Runners battle heat to aid fight against cancer
By Amanda Lowrance
Pink Ribbon Run
In nearly 100 degree temperatures, approximately 65 runners and walkers attended the 2nd Annual Pink Ribbon Run last Saturday at Selmer City Park.
Breast cancer survivors Tonya Brown and Marsha Jester told of their personal trials and participated in the event. Brown helped with organizing the event and Jester walked the course.
The course began at the park, went around Selmer Elementary School, crossed over Popular Avenue to Molly Drive, left onto Popular, circled Home Banking Company, up Horner Drive to return to Popular, and then down by the school once again to end back at the park.
There were three water stations provided along the way, volunteers handing out wet towels, and spotters to help keep traffic slim on the course.
Terry Taylor finished first in the 5K with a time of 21 minutes and 58 seconds and was awarded three pink medallions for first overall, first male, and first in the over-40 age group. Grant McMahan finished second overall and as the first teen runner with a time of 24:42.
Michael Barnes trailed with a time of 24:53 and was awarded first in the over-30 age group. Second place teen runner went to Will Wallace, and Cindy Hawkins placed second in the over-40 age group.
Meribeth Boehler received two medallions for first female runner and first in her age group, and Boehler’s sister, Mallory Bradley placed second in the over-20 age group. Second place in the over-30 age group went to Hannah Robinson.
Shelva Moore won first place in the over-50 age group and Lisa Horton placed second. More runners participated in this year’s race than in last year’s introductory 5K.
Donations are still being accepted, and anyone who makes a $15 or more donation to the Avon Walk will receive a free Pink Ribbon Run t-shirt while supplies last.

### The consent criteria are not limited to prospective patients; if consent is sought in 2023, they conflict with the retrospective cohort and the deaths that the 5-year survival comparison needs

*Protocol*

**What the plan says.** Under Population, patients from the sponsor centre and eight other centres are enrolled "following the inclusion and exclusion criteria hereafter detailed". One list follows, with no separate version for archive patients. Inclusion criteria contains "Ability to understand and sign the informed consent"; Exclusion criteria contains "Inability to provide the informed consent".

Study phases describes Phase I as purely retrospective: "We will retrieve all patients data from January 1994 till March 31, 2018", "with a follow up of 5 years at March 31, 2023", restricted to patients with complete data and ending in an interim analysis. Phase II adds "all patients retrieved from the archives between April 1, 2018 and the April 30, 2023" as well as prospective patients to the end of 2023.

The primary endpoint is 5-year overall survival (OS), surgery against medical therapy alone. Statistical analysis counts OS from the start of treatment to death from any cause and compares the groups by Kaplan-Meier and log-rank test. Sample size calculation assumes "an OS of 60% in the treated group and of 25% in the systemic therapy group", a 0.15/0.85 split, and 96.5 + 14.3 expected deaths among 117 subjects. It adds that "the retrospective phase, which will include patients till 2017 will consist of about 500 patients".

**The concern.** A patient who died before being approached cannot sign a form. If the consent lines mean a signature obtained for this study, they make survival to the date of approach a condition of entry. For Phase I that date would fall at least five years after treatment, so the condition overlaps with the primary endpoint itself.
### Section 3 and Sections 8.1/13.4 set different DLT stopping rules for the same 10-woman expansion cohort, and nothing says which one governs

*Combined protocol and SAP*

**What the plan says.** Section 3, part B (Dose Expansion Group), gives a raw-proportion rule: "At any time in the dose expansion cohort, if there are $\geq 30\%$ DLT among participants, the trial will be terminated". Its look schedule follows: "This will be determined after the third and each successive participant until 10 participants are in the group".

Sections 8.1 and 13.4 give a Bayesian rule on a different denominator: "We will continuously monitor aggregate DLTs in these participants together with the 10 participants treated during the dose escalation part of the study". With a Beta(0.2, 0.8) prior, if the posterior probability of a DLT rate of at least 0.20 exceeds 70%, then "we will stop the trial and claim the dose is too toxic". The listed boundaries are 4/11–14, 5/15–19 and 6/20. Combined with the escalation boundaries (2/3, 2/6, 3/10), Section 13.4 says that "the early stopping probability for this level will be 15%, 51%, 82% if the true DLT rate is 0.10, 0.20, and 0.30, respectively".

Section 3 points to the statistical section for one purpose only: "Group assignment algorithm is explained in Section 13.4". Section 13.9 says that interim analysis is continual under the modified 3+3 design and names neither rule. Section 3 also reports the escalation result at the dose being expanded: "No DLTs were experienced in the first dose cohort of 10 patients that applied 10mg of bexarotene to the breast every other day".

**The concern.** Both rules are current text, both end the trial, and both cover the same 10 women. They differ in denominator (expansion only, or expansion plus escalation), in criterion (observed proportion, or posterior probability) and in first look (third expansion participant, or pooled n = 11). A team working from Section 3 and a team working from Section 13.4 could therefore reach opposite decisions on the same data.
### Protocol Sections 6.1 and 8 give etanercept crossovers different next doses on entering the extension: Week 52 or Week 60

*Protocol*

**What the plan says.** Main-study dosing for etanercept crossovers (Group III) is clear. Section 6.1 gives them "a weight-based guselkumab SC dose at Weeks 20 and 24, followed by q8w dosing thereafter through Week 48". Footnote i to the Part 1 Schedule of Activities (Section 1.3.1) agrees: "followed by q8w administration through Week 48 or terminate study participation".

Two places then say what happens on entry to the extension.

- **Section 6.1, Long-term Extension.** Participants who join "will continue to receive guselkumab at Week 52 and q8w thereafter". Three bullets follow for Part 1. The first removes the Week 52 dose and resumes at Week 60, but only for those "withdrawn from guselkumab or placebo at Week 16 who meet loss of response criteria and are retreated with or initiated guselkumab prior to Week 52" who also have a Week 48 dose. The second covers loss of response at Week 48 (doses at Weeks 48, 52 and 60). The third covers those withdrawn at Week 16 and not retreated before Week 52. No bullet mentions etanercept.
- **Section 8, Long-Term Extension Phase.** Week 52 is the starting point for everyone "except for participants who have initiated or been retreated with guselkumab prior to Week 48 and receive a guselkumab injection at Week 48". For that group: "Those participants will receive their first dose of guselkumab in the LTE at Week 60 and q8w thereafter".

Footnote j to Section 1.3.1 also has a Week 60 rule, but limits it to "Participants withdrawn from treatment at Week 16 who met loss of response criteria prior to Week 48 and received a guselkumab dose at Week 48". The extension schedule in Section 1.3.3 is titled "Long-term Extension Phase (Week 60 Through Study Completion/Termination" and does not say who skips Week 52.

A survivor’s story: Brown stays strong
Every 13 minutes a woman dies from breast cancer in the United States, and every three minutes a woman is diagnosed, according to the American Cancer Society.
Many have heartbreaking stories, but survivors bring stories of hope. For Christy McMahan, event coordinator for the Pink Ribbon Walk, her inspiration comes from long-time friend and two-time cancer survivor Tonya Brown.
Brown was first diagnosed at 31 years old after the birth of her two young children. At age 36, she was diagnosed a second time with breast cancer and has been through treatment, chemo, and surgery.
“It has been a real trying time for her,” said McMahan. “It makes you think about the things they went through.”
The levels of pain and sickness from breast cancer and treatment can vary from mild to severe and from short to longer-lasting episodes.
“It meant a lot to me when Tonya asked me to do the Susan G. Komen walk last year,” said McMahan. I felt honored because I know it’s something that means a lot to her. At first, I thought, ‘How am I going to walk 60 miles in three days?’ Then, it made me think, ‘How does someone survive cancer?’”
Brown’s grandmother and mother are also breast cancer survivors. Her mother has been cancer free for over 25 years.
“I really want to do these walks to show that I have charge over the cancer and it does not have charge over me,” said Brown. “People line up the streets, there are cheerleaders, and it’s just a great way to make people aware of breast cancer and the issues people face with it.”
At the end of October, locals Cindy Cain, McMahan, and McMahan’s mother, Clara McCullar will join survivors Brown and Angela Burgett in the team, Pinked Out for Life in Charolette, NC for the Avon Walk for Breast Cancer.
The team found inspiration through their personal and family trials, and the group plans to continue their deep commitment to fighting breast cancer and providing inspiration to others.